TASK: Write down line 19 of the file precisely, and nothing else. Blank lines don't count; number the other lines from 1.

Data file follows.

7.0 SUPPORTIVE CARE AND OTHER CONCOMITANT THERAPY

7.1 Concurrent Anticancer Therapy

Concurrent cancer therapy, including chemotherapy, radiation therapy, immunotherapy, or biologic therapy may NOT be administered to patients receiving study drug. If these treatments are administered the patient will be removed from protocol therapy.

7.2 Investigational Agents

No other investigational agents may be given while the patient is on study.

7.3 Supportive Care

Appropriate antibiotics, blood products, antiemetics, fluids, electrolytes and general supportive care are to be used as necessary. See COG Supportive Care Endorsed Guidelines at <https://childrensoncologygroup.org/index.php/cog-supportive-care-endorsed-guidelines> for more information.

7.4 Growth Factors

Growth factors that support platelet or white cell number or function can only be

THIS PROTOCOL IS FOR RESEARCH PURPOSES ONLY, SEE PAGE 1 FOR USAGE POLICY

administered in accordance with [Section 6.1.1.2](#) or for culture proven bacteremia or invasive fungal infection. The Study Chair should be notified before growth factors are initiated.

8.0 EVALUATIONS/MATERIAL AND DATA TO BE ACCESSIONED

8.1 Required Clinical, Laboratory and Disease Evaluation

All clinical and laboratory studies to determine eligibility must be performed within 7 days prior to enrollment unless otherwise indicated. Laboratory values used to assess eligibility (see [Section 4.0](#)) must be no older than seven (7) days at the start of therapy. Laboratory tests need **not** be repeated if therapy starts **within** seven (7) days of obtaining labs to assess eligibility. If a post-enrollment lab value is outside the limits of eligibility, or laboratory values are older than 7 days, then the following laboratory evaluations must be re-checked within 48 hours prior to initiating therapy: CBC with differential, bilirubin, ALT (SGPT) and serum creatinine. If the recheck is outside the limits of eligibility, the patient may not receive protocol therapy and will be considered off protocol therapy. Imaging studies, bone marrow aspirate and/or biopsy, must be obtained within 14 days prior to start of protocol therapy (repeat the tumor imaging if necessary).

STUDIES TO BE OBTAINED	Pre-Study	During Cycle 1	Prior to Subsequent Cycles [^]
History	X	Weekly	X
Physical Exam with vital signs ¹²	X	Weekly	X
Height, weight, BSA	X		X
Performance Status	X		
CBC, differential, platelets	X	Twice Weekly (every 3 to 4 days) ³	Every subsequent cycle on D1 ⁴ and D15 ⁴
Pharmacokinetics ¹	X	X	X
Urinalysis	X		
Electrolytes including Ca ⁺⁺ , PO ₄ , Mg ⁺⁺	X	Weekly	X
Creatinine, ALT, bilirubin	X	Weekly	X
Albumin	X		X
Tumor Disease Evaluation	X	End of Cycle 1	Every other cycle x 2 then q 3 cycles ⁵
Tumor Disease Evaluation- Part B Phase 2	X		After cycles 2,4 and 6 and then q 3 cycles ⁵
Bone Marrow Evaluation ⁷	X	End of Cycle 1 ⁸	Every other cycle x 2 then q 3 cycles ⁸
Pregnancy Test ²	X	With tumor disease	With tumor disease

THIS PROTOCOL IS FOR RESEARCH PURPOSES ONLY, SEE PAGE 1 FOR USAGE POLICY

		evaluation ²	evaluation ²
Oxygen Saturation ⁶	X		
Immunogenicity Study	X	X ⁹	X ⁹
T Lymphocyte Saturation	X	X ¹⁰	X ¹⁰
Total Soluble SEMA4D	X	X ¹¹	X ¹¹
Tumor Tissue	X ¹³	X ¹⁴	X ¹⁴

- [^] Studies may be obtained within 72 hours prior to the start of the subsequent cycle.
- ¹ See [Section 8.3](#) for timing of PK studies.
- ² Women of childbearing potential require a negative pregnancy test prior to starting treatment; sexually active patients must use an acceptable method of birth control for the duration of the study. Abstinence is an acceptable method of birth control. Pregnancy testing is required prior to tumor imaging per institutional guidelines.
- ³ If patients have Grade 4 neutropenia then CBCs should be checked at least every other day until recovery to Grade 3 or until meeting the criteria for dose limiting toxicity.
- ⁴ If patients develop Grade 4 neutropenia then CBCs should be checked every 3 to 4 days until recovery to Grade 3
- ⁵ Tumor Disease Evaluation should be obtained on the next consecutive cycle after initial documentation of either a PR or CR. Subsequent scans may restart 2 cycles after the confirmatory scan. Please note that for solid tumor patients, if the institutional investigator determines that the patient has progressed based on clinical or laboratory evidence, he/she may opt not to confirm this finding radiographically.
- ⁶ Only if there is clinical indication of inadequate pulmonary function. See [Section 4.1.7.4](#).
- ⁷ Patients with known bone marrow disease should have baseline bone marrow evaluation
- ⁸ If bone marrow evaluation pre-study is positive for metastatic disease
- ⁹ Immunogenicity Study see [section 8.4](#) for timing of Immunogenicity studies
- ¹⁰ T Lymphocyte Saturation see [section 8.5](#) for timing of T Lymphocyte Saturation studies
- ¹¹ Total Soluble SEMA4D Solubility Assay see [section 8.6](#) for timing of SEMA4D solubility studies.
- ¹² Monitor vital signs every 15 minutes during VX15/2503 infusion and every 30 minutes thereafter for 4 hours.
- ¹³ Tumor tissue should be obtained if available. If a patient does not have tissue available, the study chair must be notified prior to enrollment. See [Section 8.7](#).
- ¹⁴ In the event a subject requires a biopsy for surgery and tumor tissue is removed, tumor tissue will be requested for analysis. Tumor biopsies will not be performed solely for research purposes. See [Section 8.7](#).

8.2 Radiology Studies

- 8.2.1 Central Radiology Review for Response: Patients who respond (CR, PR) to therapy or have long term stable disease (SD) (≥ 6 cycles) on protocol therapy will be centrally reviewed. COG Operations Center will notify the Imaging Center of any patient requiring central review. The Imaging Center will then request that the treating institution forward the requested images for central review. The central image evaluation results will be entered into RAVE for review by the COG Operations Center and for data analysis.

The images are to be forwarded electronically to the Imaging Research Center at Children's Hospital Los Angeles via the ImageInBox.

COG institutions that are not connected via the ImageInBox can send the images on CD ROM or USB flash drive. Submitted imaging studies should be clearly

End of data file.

Performance Status	X		